There is no single definition of “leadership”, which means different things to different people. These include “getting others to follow”, or “getting people to do things willingly” or simply “inspiring and influencing” other people.
Some people are ‘born leaders’ whilst for others this skill needs to be nurtured and developed (although even those with innate leadership qualities need developing!) Leadership doesn’t need to be at a high level; parents are leaders for their children, school teachers are leaders and managers can be leaders.
However, today, leadership is more about motivating and influencing, winning the hearts and minds of others, rather than controlling or commanding.
What is leadership?
There is much academic research on what leadership is, and how it differs from management. Management theories go back to the 19th century and tend to focus on planning, doing and organising. Leadership theories came much later, around the 1960s.
There is no single type of behaviour that makes a good leader. Whilst a person may lead effectively in one situation, it does not always follow that he/she will lead so well in others. For example, Churchill was a great leader in wartime, but not in peacetime. A business leader may be especially good during times of change but not so effective when the business is on more of an even keel.
When we think of good leaders, however, they do all have one thing in common: passion.
Being a leader is not just about being a manager – the two are different, although many people are both. Managers are given the authority to instruct a team on what to do; the team members do as they’re told, as that’s their job. Good leaders will get others to follow them, or do as they tell them, but by motivating and positive influencing, rather than commanding. Getting people to follow you doesn’t mean forcing them to do so, but influencing them to want to follow you.
- Envisioning an improved situation (for instance, achieving an organisational goal)
- Determining the best path to reach the desired end
- Inspiring in others the self-motivation to achieve the goal
- Boosting energy (for example, by recognising success).
The management versus leadership debate was placed in sharp focus by an analysis from London Business School by Professor Julian Birkinshaw detailing how a failure of management contributed to the banking crisis. This failure is attributed partly to the “aggrandisement of leadership at the expense of management”. Birkinshaw highlighted the need for individuals to demonstrate both management and leadership qualities if long-term business objectives are to be achieved.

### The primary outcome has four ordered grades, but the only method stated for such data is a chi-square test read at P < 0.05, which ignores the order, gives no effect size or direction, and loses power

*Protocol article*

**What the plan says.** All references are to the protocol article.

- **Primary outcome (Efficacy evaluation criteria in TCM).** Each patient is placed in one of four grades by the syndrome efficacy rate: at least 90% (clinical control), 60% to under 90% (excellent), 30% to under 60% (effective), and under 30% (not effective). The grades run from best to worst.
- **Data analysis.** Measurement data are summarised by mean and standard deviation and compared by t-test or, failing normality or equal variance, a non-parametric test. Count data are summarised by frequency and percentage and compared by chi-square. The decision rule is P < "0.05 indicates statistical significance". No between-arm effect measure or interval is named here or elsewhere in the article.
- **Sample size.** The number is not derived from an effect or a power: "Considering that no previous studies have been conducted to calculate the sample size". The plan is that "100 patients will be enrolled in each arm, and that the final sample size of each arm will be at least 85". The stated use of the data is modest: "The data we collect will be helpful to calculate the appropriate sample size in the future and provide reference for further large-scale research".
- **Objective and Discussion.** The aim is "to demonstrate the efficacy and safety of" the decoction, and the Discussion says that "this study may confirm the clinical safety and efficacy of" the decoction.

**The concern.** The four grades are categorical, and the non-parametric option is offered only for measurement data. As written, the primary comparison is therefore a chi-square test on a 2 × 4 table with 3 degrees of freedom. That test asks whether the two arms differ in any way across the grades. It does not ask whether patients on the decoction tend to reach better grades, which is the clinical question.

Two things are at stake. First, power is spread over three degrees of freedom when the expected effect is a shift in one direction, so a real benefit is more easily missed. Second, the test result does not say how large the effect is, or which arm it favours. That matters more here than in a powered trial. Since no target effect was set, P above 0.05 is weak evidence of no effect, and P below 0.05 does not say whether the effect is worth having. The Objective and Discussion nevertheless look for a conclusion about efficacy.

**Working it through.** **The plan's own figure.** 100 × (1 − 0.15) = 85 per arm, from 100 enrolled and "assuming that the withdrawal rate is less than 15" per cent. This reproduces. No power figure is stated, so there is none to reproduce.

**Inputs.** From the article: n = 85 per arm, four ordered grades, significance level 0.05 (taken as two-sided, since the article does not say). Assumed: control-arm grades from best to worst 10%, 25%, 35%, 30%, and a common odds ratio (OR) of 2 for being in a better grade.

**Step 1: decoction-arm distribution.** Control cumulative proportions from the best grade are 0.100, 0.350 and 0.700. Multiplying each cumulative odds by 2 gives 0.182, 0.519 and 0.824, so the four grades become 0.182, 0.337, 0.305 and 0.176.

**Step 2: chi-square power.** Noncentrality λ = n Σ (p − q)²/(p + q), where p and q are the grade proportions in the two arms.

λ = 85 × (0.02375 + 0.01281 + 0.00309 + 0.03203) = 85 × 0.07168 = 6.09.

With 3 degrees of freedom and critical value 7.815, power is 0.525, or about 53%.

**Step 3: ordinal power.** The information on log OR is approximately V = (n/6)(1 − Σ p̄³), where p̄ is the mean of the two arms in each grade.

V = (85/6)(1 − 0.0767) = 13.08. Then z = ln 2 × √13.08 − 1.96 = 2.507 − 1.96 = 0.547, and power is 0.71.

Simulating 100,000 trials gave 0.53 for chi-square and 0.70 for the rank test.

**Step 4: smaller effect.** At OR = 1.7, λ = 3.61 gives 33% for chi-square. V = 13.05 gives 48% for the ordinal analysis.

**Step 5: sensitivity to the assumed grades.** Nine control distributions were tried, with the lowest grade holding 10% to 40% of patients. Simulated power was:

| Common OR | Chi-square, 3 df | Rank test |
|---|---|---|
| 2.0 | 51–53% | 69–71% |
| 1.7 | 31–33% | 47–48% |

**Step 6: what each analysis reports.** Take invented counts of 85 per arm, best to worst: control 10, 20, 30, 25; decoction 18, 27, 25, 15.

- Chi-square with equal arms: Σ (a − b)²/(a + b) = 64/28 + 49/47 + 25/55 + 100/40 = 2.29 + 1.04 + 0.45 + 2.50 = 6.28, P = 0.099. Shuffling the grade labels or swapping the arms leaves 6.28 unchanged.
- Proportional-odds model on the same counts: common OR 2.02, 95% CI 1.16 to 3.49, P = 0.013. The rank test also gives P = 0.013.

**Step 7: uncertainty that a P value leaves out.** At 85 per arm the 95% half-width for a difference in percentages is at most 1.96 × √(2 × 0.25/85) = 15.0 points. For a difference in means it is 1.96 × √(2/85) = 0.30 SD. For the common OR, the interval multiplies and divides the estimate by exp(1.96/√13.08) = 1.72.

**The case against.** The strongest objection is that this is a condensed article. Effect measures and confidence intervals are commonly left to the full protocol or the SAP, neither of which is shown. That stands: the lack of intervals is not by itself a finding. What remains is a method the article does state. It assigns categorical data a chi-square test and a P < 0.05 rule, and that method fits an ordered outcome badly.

Identifying leadership potential
Identifying those with leadership potential is critical to business success. We cannot assume that just because someone is good at his/her job, he or she would make a good leader. A natural athlete, for example, may not necessarily make the best coach.
Not all leaders behave in the same way, however it is agreed that there are certain attributes that most leaders possess in order to develop loyalty and trust. The CIPD list the following:
- General intelligence: to make sense of the complexity and difficulty of the task.
- Technical or professional knowledge and competence in their particular fields: this is often the bedrock of respect for leaders, but is never enough.
- Personality: leaders should be energetic and committed, maintain contact with their people, and understand their strengths and weaknesses.
- The ability to inspire: this quality may be rarer than some of the others and is perhaps the most difficult to develop.
- Listening, sharing and delegating skills (and not interfering unnecessarily): in groups of more than around five people it becomes impossible to know all the necessary detail.
- Self-knowledge: to understand his/her own strengths and weaknesses, which in turn will enable the leader to turn to others in the group to compensate for any biases or deficiencies.